2. Further, whatever is in act proceeds the thing in potentiality in time and nature. For, whatever is in potentiality is brought forth into act by something in act. God, as the first mover, made all things actual; therefore, nothing precedes Him to make him actual. On the principle that “in every composite of whatsoever kind of composition, there must needs be a mixture of act and potentiality, because of the things from which it is composed: either one is in potentiality to the other, as matter to form, subject to accident, genus to difference, or all the parts together are in potentiality to the whole, since parts are reducible to matter, and the whole is reducible to form so that no composite is first act,” God cannot be said to be composed because this would imply that there is an admixture of potency and act. Therefore…

From the Fact that God is Absolutely Independent

The third class of arguments establishes the simplicity of God based on the universally agreed-upon premise that God is absolutely independent. There are two arguments in this class.

  1. A whole is dependent on its parts for its existence, as, for example, a man depends on the existence of his body and soul for his existence. God is not dependent on anything for his existence. Therefore…

  2. Further, God would be dependent on a composer, as was outlined above. Therefore…

From the Fact that God is Incorruptible

The fourth class of arguments establishes the simplicity of God based on the universally agreed-upon premise that God is incorruptible. There is one argument in this class.

  1. Something which is unified by composition can be disunified by corruption. God is incorruptible and, therefore, cannot be disunified. Therefore…

From the Fact that God is Infinite

The fifth class of arguments establishes the simplicity of God based on the universally agreed-upon premise that God is Infinite. There is one argument in this class.

  1. Parts, by definition, are less than the whole of a thing. They are partial and, therefore, by necessity, finite. Finite things cannot come together to form an infinite thing. God is an “infinite thing.” Therefore…

From the Fact that God is Most Perfect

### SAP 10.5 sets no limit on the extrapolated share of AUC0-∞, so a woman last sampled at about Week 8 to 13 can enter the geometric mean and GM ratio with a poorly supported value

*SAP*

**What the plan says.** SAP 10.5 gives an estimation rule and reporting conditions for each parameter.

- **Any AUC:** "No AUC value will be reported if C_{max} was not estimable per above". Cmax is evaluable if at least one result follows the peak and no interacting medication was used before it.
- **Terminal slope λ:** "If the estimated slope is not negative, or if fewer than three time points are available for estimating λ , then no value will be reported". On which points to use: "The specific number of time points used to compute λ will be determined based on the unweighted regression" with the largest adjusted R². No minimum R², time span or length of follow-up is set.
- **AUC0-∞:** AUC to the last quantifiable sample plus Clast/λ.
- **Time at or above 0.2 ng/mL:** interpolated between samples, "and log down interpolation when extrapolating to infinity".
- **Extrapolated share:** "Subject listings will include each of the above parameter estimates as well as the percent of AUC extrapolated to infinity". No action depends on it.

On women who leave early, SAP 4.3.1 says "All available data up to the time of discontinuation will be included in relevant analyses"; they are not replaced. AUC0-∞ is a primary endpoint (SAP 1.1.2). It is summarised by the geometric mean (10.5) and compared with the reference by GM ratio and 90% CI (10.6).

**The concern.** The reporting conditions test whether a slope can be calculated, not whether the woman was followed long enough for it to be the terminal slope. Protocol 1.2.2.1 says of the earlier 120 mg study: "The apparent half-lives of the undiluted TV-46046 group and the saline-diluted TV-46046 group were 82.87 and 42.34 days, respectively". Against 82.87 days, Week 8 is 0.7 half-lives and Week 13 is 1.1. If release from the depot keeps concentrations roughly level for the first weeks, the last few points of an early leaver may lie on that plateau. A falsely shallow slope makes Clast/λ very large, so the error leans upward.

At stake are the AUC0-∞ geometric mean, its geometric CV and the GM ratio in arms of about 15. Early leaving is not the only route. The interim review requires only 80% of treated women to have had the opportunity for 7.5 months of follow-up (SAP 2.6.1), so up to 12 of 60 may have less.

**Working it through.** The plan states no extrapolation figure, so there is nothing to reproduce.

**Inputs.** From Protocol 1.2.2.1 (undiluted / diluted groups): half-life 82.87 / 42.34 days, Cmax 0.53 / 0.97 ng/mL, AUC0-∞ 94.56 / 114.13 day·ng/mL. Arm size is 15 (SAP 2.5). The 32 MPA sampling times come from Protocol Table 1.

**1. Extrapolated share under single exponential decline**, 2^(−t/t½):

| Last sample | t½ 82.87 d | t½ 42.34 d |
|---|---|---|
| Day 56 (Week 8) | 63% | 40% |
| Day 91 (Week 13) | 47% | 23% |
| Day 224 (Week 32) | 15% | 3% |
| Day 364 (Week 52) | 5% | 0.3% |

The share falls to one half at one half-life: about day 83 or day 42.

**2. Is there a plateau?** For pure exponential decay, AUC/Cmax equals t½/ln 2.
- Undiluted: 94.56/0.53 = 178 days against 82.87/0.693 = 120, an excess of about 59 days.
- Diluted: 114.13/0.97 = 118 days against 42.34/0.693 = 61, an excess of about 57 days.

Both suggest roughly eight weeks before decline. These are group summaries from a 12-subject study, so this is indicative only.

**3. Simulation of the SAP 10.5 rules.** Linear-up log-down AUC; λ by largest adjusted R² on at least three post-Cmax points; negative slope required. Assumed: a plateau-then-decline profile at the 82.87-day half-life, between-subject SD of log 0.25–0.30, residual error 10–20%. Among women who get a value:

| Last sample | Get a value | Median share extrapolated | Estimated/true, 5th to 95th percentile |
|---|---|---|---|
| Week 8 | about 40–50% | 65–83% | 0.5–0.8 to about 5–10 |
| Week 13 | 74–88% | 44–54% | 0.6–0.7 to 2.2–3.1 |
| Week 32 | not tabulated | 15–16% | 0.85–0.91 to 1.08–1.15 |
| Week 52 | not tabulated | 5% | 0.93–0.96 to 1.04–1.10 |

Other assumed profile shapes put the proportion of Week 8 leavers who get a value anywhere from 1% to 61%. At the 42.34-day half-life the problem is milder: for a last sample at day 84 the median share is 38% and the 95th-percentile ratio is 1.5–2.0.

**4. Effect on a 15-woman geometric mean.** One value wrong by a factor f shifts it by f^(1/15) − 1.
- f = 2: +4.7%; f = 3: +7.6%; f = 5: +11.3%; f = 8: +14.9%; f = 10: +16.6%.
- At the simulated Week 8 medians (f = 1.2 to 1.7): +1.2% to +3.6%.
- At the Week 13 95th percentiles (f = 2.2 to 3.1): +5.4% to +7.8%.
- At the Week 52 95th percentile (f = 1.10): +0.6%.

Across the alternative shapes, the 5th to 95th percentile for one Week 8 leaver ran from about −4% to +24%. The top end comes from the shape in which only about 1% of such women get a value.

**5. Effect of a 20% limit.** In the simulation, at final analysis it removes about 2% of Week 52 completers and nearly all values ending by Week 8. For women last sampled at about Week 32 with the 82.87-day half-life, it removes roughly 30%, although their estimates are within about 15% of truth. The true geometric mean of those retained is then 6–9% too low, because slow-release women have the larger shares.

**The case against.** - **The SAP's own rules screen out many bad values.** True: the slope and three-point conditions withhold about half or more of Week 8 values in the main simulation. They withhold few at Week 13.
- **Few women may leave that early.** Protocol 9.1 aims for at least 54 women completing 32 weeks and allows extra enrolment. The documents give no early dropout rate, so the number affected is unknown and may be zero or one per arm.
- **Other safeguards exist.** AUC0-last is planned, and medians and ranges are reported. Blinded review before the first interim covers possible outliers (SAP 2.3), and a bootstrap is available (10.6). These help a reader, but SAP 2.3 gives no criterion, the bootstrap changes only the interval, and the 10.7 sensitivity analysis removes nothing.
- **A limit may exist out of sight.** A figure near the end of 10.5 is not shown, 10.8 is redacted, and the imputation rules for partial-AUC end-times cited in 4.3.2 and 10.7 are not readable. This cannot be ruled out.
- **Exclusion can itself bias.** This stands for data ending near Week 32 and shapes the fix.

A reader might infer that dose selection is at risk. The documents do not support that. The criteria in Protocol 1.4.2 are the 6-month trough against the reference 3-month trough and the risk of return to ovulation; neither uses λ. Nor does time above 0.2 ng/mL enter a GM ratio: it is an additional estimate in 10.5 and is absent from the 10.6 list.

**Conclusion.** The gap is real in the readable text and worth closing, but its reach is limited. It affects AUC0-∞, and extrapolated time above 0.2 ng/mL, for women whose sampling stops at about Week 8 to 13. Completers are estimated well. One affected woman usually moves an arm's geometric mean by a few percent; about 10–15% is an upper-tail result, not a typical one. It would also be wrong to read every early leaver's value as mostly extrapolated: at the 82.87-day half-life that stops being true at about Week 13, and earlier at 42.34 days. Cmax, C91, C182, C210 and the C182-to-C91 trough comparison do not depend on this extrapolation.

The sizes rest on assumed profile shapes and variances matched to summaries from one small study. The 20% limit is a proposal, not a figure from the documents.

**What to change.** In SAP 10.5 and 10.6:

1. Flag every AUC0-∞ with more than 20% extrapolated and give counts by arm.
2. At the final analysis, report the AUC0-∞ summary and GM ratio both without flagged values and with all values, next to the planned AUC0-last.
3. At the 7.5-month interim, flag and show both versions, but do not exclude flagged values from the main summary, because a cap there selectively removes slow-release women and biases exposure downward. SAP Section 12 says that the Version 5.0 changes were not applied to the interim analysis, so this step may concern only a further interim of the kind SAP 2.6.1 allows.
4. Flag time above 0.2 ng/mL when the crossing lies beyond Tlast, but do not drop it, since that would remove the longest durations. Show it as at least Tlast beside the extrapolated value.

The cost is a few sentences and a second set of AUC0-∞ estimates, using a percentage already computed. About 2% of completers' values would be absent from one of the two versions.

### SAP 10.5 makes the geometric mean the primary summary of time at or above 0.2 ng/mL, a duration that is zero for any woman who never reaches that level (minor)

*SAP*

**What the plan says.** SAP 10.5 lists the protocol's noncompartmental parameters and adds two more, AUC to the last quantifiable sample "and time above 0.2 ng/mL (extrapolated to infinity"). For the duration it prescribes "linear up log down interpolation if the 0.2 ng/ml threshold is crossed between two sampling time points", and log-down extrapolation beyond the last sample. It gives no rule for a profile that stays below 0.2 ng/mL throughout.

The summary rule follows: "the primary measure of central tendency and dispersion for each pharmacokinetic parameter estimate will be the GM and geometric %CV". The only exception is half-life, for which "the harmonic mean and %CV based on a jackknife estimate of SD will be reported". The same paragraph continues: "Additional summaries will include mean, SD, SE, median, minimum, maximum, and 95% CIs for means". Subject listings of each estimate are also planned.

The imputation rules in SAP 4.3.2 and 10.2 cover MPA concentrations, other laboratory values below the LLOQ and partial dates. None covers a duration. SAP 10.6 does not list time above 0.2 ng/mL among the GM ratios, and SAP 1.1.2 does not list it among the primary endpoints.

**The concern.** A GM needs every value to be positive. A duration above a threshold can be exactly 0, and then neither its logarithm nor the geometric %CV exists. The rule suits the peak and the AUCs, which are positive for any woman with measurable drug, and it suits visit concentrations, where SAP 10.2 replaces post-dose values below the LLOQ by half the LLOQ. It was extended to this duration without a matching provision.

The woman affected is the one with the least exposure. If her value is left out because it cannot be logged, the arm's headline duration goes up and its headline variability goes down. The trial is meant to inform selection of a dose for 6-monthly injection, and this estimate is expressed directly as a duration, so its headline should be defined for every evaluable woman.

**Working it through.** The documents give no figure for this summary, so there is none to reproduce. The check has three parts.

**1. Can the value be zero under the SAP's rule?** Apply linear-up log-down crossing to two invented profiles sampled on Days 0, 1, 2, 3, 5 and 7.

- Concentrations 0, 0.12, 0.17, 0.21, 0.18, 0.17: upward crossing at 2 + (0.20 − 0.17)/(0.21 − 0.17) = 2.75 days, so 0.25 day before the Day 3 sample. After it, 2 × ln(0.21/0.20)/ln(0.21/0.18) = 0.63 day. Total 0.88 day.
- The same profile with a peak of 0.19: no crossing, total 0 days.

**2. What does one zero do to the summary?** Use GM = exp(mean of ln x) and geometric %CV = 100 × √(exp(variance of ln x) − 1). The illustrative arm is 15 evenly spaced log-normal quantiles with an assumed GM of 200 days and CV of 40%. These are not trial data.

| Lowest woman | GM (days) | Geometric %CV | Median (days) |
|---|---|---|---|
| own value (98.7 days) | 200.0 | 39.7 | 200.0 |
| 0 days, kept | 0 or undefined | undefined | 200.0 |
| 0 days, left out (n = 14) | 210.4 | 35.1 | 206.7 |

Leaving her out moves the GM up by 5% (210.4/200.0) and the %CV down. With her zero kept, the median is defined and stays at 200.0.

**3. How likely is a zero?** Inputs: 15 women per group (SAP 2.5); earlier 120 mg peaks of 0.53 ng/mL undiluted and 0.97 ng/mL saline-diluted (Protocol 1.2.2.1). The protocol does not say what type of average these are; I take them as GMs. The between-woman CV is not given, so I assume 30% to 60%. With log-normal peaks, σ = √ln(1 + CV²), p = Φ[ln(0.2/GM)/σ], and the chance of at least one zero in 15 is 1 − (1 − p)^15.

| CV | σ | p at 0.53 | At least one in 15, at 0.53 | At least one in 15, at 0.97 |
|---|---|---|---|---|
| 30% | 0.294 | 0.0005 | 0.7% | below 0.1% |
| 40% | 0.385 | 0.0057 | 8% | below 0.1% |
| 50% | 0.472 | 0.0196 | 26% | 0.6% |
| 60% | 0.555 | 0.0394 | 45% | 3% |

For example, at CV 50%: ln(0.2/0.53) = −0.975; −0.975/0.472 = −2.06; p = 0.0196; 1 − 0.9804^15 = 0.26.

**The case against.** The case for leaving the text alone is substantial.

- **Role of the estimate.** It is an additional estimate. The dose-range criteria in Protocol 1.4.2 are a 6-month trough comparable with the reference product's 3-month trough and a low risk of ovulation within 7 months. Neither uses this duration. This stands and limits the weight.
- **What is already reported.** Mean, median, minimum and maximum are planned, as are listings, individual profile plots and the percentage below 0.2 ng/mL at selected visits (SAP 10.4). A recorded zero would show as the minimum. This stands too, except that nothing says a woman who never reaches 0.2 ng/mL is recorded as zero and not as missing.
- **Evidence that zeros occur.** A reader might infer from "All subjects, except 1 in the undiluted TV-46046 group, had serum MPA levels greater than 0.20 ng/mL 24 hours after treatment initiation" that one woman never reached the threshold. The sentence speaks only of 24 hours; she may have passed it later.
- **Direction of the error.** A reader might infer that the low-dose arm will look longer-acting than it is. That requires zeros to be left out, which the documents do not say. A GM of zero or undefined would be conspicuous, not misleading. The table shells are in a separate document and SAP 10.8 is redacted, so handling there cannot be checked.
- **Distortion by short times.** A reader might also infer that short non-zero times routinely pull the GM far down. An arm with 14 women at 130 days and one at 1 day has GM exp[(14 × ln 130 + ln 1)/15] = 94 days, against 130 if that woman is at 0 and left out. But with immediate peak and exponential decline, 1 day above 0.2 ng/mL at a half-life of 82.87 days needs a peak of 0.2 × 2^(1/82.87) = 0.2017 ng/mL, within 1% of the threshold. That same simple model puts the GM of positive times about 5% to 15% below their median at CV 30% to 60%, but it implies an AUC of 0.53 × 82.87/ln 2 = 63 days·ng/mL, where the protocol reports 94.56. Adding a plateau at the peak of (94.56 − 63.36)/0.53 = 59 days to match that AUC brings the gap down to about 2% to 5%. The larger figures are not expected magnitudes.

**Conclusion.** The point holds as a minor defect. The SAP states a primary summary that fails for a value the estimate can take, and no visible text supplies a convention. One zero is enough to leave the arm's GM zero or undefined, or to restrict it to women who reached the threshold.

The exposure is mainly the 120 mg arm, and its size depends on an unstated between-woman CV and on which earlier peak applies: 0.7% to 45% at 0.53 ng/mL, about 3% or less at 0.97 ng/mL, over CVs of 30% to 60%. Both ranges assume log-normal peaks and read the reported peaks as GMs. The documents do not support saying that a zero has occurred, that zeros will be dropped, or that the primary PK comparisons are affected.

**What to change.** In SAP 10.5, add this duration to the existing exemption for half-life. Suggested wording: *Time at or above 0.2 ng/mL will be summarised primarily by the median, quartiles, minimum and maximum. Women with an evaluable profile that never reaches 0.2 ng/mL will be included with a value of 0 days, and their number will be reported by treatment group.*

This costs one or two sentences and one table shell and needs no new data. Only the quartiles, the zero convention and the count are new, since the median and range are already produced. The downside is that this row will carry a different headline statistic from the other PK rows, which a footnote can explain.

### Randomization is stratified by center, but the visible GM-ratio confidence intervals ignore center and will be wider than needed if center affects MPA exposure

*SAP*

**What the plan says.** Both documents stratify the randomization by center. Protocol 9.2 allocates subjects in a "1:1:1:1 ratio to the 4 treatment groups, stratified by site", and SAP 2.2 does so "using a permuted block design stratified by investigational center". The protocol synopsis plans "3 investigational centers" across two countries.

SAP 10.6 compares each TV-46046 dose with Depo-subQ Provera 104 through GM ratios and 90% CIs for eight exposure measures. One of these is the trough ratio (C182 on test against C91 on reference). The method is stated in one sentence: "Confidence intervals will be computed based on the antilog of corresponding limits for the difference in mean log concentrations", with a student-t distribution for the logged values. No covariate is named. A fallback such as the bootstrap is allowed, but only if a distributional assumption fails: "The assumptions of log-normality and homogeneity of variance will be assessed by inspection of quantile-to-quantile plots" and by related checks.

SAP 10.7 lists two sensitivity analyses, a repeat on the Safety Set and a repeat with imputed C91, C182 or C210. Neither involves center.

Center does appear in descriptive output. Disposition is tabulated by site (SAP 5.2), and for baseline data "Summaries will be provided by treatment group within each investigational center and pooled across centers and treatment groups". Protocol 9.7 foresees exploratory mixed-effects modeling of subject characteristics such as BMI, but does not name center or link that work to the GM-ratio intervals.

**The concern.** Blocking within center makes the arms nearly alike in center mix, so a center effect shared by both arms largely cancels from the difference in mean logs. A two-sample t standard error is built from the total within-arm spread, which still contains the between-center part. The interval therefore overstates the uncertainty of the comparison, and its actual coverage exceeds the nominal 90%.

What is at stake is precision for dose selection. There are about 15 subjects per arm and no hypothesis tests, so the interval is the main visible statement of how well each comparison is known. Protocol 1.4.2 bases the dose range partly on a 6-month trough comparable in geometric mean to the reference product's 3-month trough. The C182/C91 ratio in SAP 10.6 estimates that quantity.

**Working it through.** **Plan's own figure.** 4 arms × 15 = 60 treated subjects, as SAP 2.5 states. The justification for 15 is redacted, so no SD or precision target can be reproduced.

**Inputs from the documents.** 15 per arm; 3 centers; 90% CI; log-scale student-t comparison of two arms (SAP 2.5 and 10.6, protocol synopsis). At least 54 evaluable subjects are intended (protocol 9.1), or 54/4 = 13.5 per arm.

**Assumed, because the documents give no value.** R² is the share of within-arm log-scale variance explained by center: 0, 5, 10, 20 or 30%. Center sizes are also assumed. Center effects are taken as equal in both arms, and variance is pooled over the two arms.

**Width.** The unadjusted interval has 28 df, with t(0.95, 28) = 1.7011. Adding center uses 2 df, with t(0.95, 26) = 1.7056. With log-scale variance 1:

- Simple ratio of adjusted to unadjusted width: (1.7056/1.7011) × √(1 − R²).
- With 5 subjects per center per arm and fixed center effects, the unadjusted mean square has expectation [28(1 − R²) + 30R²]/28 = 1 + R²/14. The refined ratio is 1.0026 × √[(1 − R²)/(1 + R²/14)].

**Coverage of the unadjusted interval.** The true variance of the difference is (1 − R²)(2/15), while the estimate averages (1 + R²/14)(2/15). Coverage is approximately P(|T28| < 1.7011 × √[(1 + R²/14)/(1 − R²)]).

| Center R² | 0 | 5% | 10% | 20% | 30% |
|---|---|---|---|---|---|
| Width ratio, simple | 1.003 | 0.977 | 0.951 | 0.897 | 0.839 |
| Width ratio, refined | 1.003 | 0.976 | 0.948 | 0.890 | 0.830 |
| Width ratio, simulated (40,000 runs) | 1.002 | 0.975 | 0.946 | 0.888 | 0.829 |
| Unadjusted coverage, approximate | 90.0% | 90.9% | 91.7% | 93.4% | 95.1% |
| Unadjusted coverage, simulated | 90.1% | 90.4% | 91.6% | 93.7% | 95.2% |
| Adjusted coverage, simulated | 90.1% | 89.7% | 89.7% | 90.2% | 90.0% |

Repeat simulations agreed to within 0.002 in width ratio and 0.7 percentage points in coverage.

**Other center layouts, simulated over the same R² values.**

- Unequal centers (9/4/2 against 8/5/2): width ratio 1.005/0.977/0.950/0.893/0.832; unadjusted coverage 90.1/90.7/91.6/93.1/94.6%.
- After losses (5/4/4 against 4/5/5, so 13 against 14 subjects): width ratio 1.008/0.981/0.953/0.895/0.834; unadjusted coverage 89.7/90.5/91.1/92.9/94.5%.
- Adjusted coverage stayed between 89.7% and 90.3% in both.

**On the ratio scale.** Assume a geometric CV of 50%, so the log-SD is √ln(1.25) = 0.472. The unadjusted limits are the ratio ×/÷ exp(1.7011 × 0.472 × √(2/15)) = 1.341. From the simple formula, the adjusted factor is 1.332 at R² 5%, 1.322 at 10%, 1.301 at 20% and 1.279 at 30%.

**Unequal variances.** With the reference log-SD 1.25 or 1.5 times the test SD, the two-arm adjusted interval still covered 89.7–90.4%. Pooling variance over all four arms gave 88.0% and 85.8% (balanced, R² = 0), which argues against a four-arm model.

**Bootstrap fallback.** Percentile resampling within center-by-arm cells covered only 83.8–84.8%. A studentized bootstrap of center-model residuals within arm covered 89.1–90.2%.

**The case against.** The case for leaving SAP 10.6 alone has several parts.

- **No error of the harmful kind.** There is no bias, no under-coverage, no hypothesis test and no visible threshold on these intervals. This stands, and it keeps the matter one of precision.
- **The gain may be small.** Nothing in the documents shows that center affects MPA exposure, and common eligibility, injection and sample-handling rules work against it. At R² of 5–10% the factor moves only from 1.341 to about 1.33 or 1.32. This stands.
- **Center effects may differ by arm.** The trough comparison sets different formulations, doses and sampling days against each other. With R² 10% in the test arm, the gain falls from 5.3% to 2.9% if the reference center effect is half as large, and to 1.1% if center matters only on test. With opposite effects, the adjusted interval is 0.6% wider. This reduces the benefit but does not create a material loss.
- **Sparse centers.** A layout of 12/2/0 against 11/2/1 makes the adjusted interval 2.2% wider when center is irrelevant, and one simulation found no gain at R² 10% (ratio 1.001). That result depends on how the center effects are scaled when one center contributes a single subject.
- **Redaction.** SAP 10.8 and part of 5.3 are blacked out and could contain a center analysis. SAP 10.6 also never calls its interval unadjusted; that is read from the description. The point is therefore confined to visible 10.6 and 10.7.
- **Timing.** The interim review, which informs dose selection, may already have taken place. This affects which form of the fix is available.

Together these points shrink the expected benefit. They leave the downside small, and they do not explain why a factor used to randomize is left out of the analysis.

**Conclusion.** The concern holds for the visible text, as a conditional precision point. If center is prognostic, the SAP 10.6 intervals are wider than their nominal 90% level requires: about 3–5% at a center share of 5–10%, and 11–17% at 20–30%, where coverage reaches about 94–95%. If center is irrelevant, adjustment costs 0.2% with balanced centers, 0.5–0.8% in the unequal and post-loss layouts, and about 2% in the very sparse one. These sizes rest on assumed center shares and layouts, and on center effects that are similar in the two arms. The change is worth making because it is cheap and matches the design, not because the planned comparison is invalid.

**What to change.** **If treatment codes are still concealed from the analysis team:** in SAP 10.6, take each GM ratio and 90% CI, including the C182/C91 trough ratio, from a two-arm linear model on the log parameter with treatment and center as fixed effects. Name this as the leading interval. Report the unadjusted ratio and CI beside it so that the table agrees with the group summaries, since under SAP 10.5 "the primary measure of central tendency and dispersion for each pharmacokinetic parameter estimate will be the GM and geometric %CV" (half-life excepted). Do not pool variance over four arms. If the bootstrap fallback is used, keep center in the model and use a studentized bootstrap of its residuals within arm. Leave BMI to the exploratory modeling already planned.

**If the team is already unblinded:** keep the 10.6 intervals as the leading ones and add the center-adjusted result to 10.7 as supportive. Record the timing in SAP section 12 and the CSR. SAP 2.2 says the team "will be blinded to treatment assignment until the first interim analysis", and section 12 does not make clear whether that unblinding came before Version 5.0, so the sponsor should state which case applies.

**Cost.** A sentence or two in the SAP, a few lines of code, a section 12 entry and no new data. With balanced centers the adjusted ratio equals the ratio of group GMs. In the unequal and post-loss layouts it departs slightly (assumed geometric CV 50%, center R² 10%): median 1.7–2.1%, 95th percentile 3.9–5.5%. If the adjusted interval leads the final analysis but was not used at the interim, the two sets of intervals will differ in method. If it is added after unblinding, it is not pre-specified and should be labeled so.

The sixth class of arguments establishes the simplicity of God based on the universally agreed-upon premise that God is Infinite. There are two arguments in this class.

  1. A part does not contain everything which the whole contains. A part thus contains imperfections when they are the parts of a perfect being. For a perfect being to have imperfect parts goes against the definition of perfection (for in perfection, there is no imperfection). Therefore…

  2. To have parts implies passivity, dependency, and mutability, as is outlined elsewhere, which are imperfections. Therefore…

From His Unity

The seventh class of arguments establishes the simplicity of God based on the universally agreed-upon premise that God is One. There is one argument in this class.

  1. He who is absolutely one cannot be divided nor composed. Something with parts can be divided and is composed and is therefore not absolutely one. However, God is absolutely one. Therefore…

Actus Purus

The eighth class of arguments establishes the simplicity of God based on the universally agreed-upon premise that God is Actus Purus (i.e., pure act, with no admixture of potency). There is one argument in this class.

  1. As St. Thomas writes, “in every composite there must be potentiality and actuality…for either one of the parts actuates another, or at least all the parts are potential to the whole,” (ST.I.Q3.A7.C.5), but God is Actus Purus, therefore…

Conclusion

In conclusion, it is abundantly clear that God is simple from the remainder of His attributes. One cannot deny Divine Simplicity without doing significant damage to their system of Theology Proper and contradicting His other attributes.